The Bank of England set the Twittersphere on fire this week by suggesting that negative interest rates were a possibility “should the outlook for inflation and output warrant it.”

With the economic data coming in a little better than expected, the BoE opted not to go that direction. But the European Central Bank, the Bank of Japan and a handful of smaller European central banks have already had their benchmark rates below zero for a while, and the Federal Reserve has broached the idea.

And yes, in case you’re still uncertain as to how negative interest rates work, you get paid to borrow.

Rather than pay the bank interest, you get paid. Denmark became the first country in the world to have negative mortgage rates last year. That actually happened.

The flip side is that your savings get penalized. Rather than receive interest on your savings, you have to pay. It’s just as crazy as it sounds.

Winklevoss: Negative Rates = Bullish for Crypto

Tyler Winklevoss (yes, that Winklevoss, if you saw the 2010 film The Social Network) considers this wildly bullish for bitcoin. And he makes a good point.

It’s hard to image financial alchemy like this not having major unintended consequences. Already, easy money from the Federal Reserve and other central banks has inflated a massive bubble in stocks, real estate and other assets.

It hasn’t created widespread consumer price inflation — at least not yet. And it also has yet to create a crisis of confidence in national currencies.

But we’re also still in the early innings.

Think back to 2008 and the aftermath. The fed funds rate dropped to zero and didn’t start to move higher again until late 2015, seven years later.

Now, we’ll see if the COVID aftermath proves to be as bad as the 2008 mortgage meltdown.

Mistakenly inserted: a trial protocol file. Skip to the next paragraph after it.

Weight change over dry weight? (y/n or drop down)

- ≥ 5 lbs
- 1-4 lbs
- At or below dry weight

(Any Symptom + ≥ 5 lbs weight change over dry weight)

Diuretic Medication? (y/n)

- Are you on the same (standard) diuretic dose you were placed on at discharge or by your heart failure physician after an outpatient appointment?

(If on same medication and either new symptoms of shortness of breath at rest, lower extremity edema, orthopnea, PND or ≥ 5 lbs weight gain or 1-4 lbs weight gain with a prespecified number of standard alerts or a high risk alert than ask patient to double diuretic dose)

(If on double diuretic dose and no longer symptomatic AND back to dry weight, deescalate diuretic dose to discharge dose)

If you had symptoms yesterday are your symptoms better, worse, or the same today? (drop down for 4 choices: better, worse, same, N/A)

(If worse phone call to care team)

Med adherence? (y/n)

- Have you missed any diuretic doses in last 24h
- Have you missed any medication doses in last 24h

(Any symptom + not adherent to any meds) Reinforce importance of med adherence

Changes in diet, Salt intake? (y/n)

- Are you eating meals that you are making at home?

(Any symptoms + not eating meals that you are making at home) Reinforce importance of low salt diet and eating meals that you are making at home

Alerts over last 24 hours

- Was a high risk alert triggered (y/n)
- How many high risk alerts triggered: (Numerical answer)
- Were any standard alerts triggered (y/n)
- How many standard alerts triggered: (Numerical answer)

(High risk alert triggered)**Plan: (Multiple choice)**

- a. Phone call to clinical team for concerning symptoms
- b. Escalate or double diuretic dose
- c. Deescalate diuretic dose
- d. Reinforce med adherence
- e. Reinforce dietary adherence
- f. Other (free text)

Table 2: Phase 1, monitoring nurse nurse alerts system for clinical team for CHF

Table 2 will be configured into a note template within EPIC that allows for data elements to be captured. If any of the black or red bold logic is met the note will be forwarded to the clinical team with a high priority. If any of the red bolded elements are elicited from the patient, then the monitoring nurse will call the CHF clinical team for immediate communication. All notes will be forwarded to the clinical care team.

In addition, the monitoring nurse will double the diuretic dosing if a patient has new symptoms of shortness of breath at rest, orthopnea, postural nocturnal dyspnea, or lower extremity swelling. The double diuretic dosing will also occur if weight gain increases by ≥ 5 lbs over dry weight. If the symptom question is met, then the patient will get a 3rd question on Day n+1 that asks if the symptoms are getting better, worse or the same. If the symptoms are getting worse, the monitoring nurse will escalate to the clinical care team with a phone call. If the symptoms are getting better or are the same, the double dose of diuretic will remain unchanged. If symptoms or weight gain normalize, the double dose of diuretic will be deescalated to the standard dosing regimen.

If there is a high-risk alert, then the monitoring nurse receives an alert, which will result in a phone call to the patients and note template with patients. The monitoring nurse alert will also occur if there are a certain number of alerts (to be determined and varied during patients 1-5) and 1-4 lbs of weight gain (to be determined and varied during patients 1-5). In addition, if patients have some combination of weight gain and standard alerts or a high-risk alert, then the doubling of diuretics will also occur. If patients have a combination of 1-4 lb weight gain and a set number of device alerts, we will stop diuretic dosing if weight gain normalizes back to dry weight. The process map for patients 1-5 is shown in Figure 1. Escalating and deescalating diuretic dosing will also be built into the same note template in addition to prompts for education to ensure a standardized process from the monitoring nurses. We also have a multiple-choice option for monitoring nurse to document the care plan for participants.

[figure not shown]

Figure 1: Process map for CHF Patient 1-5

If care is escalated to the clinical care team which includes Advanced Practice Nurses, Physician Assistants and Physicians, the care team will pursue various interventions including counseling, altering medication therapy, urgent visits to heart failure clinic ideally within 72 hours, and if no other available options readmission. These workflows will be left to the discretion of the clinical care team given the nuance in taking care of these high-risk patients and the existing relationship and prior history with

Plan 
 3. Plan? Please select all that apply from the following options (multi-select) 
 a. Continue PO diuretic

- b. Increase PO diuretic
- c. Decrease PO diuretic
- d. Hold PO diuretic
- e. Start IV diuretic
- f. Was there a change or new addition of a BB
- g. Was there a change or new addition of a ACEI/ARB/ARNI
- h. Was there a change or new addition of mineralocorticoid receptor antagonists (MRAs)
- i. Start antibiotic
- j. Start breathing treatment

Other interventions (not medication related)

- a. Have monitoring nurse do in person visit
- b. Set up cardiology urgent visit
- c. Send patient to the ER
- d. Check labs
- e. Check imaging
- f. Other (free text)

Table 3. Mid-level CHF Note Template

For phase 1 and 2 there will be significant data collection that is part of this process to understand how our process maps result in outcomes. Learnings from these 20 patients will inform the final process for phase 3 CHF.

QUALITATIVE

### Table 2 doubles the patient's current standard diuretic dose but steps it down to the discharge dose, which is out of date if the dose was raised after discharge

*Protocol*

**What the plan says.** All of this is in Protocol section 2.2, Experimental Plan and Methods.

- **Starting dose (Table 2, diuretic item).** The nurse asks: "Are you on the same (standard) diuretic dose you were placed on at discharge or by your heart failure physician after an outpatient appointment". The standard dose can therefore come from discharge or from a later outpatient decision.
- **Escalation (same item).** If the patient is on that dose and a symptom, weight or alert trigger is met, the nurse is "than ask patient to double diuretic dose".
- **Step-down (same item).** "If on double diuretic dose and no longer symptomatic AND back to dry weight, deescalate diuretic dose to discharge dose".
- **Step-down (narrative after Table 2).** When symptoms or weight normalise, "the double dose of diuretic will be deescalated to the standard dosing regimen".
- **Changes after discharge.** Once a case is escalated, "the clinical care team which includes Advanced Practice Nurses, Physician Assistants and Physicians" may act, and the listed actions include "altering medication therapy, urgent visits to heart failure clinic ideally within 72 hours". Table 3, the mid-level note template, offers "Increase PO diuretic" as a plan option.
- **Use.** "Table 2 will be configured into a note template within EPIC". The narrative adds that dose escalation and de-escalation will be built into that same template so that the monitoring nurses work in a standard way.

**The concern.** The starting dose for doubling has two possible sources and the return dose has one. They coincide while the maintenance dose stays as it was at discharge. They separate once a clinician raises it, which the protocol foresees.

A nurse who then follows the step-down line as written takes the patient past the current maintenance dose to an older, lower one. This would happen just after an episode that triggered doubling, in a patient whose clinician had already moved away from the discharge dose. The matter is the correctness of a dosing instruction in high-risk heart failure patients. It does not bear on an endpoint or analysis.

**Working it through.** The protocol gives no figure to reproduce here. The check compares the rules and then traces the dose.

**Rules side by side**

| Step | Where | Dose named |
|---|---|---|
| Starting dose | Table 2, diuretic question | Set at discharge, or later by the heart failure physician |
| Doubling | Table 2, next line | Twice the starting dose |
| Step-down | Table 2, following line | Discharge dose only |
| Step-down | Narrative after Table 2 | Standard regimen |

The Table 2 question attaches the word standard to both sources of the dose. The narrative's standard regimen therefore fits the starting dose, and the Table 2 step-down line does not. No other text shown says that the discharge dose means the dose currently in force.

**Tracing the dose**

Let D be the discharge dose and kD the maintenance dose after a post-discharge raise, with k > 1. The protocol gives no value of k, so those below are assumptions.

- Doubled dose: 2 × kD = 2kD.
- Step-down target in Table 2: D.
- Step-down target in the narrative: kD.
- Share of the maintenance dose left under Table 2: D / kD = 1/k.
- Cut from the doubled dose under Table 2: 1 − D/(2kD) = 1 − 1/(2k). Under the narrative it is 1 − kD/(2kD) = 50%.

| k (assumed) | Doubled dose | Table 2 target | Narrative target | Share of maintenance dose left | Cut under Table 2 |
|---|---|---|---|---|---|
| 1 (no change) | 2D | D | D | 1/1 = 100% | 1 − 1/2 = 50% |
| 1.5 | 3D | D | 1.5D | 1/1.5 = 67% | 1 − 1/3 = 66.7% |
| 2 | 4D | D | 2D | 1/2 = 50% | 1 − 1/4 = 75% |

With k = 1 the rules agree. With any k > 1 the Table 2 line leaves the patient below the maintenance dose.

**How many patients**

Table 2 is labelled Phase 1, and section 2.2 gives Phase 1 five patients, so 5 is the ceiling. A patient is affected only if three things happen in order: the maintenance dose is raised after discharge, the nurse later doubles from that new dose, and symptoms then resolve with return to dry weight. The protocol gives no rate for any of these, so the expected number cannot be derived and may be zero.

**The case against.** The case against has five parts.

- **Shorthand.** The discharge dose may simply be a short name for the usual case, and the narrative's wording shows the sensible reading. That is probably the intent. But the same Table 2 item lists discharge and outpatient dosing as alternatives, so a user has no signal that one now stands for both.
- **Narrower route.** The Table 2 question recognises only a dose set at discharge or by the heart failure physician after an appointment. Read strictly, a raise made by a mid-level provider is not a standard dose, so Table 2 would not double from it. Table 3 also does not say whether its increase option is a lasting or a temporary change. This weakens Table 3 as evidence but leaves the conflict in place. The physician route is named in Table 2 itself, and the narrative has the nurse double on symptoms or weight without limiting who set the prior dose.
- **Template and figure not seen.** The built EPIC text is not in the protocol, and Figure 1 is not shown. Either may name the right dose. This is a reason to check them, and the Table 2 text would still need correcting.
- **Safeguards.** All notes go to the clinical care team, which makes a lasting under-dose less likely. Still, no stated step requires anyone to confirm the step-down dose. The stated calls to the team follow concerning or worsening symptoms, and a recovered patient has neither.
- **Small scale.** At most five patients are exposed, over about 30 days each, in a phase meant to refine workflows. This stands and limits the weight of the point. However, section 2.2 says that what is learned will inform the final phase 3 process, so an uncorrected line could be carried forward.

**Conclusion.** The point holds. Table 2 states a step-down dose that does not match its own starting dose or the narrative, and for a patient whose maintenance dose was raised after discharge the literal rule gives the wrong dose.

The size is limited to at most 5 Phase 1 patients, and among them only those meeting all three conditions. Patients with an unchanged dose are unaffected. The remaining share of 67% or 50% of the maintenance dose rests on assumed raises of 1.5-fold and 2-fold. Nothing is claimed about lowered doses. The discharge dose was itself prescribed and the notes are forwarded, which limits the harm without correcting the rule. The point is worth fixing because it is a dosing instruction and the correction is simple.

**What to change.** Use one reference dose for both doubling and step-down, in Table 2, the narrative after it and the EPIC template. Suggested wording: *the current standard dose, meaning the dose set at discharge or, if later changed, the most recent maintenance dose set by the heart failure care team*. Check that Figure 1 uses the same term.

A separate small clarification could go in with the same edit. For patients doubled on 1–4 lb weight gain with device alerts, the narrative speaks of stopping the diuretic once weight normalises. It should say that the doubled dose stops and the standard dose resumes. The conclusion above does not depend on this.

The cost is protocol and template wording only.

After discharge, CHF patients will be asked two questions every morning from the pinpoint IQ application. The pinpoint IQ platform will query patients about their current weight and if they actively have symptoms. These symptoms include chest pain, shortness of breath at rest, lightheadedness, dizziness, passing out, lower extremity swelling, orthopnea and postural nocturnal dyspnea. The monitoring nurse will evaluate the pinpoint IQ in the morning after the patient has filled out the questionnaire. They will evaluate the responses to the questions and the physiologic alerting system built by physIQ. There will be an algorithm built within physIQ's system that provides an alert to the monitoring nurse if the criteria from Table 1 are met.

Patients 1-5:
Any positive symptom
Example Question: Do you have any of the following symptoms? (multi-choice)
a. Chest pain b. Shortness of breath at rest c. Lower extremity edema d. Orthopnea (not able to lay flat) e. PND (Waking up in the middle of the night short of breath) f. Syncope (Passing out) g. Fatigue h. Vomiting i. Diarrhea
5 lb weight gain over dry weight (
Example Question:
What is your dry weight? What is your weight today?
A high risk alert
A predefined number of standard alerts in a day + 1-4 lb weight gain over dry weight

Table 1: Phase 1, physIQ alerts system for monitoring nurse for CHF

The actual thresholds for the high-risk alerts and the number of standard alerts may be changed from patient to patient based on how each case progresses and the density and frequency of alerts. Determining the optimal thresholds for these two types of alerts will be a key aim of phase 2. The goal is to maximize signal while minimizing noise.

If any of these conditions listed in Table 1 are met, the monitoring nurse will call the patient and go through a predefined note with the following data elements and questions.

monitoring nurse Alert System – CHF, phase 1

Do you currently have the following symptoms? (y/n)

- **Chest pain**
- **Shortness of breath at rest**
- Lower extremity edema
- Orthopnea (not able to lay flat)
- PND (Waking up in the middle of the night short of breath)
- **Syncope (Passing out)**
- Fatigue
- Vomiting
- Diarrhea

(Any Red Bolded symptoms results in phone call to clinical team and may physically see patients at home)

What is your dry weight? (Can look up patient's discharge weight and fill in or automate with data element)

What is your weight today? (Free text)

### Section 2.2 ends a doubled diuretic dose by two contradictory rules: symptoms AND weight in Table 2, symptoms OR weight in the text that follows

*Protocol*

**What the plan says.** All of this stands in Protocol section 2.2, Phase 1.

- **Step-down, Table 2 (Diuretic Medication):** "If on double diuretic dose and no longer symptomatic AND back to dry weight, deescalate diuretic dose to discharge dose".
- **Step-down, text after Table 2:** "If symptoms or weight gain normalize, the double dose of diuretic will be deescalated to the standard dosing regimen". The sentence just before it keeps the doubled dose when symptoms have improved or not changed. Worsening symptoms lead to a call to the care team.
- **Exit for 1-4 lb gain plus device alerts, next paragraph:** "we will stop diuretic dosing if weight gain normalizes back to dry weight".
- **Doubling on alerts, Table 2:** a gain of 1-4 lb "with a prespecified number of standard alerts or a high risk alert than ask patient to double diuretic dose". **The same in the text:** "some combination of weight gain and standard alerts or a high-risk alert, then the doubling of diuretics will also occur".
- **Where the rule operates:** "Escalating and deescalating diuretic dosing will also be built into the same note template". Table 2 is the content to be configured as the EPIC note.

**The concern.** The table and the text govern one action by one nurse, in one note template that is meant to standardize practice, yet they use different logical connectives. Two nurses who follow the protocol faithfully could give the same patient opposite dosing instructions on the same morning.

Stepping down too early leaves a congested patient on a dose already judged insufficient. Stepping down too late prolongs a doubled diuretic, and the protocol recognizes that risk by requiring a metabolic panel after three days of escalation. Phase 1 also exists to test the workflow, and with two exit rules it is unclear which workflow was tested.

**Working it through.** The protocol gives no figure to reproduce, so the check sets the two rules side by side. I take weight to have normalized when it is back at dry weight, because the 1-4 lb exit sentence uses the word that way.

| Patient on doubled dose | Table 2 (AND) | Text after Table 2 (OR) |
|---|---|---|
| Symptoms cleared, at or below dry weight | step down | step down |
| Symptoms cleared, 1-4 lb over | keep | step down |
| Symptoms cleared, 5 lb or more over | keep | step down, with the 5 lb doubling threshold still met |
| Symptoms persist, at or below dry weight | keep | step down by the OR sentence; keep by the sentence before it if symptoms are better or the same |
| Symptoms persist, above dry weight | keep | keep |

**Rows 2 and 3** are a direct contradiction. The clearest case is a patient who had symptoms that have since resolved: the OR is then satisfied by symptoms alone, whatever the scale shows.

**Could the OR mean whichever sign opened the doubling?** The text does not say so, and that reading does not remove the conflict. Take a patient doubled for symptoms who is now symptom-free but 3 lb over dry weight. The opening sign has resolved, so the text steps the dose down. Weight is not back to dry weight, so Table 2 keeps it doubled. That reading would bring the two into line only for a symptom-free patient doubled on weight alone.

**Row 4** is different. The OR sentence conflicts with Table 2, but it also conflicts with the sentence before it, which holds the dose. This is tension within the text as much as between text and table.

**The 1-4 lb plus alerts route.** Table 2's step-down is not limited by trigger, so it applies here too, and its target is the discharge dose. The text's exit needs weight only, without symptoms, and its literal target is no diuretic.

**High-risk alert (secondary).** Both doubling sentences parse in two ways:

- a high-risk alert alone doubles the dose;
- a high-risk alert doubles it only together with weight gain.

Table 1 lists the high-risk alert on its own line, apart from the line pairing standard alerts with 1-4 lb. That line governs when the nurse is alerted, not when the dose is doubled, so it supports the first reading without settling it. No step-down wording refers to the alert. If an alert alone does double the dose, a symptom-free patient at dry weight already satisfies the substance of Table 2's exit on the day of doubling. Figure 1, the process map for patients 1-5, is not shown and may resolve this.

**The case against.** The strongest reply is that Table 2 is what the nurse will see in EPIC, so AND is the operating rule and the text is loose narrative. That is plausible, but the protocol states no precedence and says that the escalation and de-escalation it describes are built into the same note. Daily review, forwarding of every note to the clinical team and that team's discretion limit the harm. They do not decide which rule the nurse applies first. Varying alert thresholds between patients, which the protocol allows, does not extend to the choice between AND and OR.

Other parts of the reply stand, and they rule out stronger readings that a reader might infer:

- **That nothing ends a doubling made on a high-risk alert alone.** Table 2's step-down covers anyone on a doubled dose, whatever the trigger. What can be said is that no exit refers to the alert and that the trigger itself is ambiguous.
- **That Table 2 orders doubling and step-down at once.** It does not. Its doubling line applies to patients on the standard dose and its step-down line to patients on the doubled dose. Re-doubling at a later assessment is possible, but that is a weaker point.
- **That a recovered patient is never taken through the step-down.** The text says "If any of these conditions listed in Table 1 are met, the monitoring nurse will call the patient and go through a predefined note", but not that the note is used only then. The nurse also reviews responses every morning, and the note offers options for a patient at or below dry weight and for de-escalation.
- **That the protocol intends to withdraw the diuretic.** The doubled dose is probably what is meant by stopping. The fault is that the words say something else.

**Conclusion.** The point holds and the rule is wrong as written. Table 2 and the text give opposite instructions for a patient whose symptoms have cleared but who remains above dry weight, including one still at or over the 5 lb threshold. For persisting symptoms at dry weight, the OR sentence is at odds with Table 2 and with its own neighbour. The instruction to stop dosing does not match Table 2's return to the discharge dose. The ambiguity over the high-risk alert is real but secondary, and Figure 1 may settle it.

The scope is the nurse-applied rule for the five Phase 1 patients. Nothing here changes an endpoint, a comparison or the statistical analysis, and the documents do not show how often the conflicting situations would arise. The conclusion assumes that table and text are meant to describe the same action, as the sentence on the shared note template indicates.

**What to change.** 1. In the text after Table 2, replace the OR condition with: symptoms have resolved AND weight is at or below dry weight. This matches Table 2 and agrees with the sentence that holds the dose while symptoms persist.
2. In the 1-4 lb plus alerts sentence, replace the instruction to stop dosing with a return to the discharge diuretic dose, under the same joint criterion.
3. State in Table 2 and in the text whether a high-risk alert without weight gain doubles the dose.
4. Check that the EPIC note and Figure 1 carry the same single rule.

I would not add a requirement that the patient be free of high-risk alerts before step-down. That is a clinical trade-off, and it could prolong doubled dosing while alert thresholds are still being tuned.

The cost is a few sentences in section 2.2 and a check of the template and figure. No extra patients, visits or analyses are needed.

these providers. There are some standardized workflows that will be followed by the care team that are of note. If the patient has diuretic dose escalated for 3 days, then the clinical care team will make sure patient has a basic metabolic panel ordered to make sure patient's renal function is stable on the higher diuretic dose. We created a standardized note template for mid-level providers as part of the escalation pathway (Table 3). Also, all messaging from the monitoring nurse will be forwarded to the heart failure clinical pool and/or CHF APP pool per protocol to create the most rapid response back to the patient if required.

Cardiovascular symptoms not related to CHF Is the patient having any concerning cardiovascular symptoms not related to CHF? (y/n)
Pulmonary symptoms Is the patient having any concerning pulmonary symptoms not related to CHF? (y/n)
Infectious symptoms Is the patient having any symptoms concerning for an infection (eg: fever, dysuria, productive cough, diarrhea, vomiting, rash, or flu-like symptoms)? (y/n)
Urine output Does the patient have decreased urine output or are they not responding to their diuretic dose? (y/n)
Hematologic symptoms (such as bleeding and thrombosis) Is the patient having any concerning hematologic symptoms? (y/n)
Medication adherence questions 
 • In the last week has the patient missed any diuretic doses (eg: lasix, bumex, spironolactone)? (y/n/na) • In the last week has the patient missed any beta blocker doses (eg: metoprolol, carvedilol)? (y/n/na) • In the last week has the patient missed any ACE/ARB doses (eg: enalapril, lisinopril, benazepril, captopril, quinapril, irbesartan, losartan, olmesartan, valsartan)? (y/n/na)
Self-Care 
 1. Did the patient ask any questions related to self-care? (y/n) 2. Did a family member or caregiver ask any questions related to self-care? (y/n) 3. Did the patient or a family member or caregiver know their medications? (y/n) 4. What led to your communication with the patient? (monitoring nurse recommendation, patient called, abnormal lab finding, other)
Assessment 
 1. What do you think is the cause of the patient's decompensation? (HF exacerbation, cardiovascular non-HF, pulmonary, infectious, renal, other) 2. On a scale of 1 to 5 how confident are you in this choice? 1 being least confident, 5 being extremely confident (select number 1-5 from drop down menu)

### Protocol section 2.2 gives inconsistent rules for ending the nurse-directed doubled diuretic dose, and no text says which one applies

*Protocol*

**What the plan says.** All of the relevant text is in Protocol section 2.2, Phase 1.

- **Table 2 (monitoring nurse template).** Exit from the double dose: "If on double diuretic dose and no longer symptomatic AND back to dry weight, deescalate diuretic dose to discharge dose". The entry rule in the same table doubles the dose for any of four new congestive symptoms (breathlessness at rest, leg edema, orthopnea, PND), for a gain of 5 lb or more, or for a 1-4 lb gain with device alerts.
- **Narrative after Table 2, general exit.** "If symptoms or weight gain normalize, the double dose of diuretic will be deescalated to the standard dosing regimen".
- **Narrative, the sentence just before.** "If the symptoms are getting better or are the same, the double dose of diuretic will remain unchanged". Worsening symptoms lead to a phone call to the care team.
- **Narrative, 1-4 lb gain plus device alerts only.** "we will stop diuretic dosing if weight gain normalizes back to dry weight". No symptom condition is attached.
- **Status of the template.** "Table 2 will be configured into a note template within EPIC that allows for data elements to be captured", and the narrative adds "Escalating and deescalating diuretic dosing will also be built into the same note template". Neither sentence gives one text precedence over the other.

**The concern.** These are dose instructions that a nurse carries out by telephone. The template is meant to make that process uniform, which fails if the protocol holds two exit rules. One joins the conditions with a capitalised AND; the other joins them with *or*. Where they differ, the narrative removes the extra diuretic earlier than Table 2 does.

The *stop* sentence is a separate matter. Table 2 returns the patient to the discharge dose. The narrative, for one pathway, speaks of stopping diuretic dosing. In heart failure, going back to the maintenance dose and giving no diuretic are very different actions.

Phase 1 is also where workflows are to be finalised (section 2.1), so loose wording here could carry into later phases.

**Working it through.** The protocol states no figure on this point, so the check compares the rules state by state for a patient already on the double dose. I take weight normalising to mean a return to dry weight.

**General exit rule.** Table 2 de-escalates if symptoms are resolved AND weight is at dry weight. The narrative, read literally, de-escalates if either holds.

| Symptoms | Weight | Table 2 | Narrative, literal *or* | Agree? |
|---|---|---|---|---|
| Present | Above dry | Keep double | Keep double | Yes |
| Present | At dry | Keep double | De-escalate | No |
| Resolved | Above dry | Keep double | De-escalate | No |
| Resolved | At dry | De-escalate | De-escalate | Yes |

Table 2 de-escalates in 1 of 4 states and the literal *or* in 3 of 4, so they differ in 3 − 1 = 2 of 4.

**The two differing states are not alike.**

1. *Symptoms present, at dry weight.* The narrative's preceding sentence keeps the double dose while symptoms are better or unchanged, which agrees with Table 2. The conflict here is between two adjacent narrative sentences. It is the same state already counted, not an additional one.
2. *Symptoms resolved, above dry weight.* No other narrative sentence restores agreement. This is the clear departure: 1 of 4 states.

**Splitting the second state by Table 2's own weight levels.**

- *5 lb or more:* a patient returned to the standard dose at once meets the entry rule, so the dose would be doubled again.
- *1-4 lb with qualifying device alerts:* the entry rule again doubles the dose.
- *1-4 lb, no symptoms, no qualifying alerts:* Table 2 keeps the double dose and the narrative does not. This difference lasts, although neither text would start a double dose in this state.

But if rates were anchored at zero for seven years following the last crisis, it’s not unreasonable to expect them to stay close to those levels for the next seven years. And this assumes they stay at zero and don’t drop into negative territory.

That means we’re going to have a lot more easy money sloshing around for much longer.

Winklevoss is a major player in cryptocurrency, so it makes sense that he would talk his book a little.

Alternative to Bitcoin

gold vs. dollar gold price action gold mining stocks gold surgeBut I consider bitcoin a little too risky to warrant a large position.

I’m a bit more open-minded on gold, however. And the bullish case for both is essentially the same. Governments can print fiat currencies at will.

Not the case with gold and bitcoin. Their supply is limited. And while this doesn’t guarantee that they will be a store of value, it certainly makes it more likely.

Gold has been trending higher since late 2018, and the COVID crisis really put some additional wind in its sails. The price of gold is up by nearly a quarter this year.

I believe much larger gains are to come. As I wrote last month, even Warren Buffett is getting in on the action. The Oracle added shares of Barrick Gold Corp (NYSE: GOLD) to his portfolio.

I’m not the doom-and-gloom sort. I don’t believe that the dollar is going to blow up in a hyperinflationary death spiral any time soon.

But just in case I’m wrong … it might make sense to have a little gold, bitcoin or other currency hedge in the portfolio.

Money & Markets contributor Charles Sizemore specializes in income and retirement topics. Charles is a regular on The Bull & The Bear podcast. He is also a frequent guest on CNBC, Bloomberg and Fox Business.

Follow Charles on Twitter @CharlesSizemore.